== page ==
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EDITORIAL: On liberty and liquor

Increasingly, Baptists are choosing to openly express their spiritual liberty with liquor. Those Baptists who argue for the right to drink alcohol build their argument from biblical passages that teach moderation in alcohol consumption, rather than abstinence.

A text in point is I Tim. 3:3, which warns church overseers to not be “given to drunkenness,” and First Timothy 3:8 which says deacons “are to be men … not indulging in much wine.” The biblical argument for total abstinence from alcohol often centers on the biblical injunction to love others by not becoming a stumbling block to them (see Romans 14:1-21 and I Cor. 8:1-13).

I find the “stumbling block” argument compelling, particularly in a culture where alcohol destroys the lives of literally millions of people, wreaking havoc through accidents, illness and disrupted relationships. But I would like to introduce another argument based on reason (reason, by the way, is largely the product of a philosophy based on a biblical worldview).

The argument begins with a question: what possible positive contribution can liquor make to a person’s life? There are two responses to this question of which I am aware. First, some would assert liquor essentially provides a “chemical vacation” from the brutal realities of life. Thus, a bad day at work is left behind by enabling your mind to take a temporary vacation through alcohol. The same could be said of the emotional difficulties of a troubled marriage or any other problem in life from which one would like a temporary vacation.

Reason suggests that dealing with life’s difficulties through a temporary chemical vacation is not constructive toward resolving the problems, while at the same time it elevates the risk of problems deepening. Although alcohol may provide temporary forgetfulness of one’s troubles, it also greatly increases the risk of making poor decisions. Alcohol lowers inhibitions so one is likely to do things and say things that are inappropriate at best and highly destructive at worst. Every year, tens of thousands die in America through accidents caused by those on a chemical vacation through alcohol. Millions more become drunks, unable or unwilling to control when and how much alcohol they consume, resulting in self-loathing and problems on the job and in the family. Reason leads one to conclude the potential benefits of a chemical vacation are greatly outweighed by the risks.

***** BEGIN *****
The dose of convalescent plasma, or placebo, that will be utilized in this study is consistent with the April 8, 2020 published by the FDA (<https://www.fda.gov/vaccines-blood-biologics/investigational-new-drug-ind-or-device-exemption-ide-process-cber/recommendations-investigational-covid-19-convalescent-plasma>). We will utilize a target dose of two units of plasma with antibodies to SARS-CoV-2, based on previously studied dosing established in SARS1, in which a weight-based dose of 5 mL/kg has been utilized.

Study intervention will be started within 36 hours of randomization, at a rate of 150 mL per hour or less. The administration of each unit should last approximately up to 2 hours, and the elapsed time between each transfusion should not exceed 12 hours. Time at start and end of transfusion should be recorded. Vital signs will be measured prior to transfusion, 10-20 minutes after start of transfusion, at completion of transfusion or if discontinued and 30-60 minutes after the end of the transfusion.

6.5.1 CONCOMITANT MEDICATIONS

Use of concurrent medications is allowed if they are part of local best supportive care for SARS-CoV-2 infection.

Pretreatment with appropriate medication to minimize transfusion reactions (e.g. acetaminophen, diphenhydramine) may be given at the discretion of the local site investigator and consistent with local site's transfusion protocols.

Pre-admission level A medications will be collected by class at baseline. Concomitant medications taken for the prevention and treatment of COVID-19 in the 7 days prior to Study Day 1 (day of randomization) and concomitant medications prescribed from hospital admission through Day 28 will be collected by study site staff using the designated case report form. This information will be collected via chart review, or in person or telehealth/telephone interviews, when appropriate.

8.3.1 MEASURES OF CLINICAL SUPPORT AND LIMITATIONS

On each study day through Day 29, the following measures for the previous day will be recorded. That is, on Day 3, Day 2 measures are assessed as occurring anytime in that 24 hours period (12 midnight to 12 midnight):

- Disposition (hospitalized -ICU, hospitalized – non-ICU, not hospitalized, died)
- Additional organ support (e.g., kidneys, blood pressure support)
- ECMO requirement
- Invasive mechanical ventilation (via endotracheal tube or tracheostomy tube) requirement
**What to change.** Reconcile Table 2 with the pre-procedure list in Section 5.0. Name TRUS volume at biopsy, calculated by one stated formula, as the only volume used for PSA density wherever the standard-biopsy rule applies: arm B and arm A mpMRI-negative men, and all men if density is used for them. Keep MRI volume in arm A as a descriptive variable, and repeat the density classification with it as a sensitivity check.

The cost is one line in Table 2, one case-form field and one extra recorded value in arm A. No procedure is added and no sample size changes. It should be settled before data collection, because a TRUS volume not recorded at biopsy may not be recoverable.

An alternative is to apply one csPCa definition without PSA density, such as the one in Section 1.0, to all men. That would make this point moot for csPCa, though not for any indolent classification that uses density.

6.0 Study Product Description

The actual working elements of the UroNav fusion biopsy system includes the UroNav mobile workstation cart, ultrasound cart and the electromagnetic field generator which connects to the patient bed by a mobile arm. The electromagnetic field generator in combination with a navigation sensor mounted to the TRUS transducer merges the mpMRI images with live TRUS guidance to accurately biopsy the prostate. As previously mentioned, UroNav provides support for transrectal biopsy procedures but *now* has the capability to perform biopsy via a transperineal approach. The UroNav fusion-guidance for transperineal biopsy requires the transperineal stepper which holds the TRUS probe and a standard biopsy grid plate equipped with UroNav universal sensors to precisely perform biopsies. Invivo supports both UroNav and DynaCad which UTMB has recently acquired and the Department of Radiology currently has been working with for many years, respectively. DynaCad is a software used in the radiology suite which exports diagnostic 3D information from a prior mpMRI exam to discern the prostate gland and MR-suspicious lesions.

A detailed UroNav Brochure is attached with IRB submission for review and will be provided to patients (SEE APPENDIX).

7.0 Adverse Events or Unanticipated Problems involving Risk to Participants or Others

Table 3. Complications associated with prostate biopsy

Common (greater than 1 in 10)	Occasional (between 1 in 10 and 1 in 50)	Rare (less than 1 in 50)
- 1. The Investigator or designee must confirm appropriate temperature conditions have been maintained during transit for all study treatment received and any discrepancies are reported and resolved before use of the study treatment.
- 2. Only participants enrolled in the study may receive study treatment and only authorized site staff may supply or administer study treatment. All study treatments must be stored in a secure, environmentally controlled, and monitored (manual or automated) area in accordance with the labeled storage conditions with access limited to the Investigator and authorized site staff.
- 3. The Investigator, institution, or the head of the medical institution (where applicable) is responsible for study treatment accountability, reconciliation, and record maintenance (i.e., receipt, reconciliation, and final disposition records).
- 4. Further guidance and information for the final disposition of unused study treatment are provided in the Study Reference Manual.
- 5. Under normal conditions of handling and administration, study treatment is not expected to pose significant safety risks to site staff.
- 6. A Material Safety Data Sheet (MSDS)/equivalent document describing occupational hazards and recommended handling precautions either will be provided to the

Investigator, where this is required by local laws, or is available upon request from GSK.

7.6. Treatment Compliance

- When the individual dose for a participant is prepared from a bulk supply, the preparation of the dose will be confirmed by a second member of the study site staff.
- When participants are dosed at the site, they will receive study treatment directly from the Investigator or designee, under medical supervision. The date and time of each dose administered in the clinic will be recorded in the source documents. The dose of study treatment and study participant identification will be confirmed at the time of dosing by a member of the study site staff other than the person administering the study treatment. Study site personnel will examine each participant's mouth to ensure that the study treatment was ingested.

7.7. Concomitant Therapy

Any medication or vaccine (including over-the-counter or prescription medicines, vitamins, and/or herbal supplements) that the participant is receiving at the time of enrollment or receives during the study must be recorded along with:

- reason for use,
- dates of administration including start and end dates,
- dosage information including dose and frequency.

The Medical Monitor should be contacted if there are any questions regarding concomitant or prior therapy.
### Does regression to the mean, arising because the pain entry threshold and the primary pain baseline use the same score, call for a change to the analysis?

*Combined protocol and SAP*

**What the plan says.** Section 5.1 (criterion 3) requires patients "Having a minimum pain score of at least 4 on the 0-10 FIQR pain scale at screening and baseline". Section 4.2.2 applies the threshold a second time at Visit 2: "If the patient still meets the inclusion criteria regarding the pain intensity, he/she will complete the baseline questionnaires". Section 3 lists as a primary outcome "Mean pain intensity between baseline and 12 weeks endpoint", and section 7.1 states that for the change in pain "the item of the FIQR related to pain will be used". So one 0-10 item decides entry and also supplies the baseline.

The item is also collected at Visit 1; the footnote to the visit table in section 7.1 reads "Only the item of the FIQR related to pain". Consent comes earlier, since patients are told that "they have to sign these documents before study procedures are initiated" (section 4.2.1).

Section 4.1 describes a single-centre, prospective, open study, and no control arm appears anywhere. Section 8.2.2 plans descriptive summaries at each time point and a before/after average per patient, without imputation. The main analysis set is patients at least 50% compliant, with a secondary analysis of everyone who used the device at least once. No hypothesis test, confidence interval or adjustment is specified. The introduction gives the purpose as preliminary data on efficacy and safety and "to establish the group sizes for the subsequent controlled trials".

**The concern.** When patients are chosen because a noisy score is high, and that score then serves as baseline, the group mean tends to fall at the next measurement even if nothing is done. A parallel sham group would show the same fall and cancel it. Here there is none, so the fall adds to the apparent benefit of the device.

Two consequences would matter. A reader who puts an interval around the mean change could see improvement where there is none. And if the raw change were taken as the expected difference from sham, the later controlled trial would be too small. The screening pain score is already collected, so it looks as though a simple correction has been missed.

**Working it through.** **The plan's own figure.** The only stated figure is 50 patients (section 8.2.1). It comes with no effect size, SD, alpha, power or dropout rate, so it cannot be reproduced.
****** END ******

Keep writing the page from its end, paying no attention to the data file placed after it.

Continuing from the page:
In recent years, some have asserted that moderate use of alcohol could provide some health benefits. A reasonable look at the evidence is enough to give pause concerning the “health benefits assertion.” Space does not provide for a thorough analysis of this point, but let me issue a warning: the headlines on the health benefits of alcohol are always dramatic and provocative, but rarely accurate. One recent headline said scientists say red wine stops you from growing old. When you look at the details, however, you learn that the experiment was conducted on overweight mice, that the mice were not given wine, but rather a compound found in wine (resveratrol) and that a human would have to drink 750 bottles of wine daily to get the equivalent amount of resveratrol administered to the mice! Moreover, there is no evidence to suggest resveratrol would provide humans the same health benefits that it provides mice. If alcohol does provide any health benefits, reason would once again suggest that the associated risks outweigh any potential benefits.

For me, it is not reasonable to assert my Christian liberty through alcohol consumption. Alcohol does not contribute to building a constructive life that seeks God’s glory, but it does introduce significant risk to physical life, rewarding relationships and spiritual usefulness. And, by the way, I am fully capable of doing things that might cause someone to stumble without elevating the risk by altering the state of my mind with alcohol.

Author: Staff

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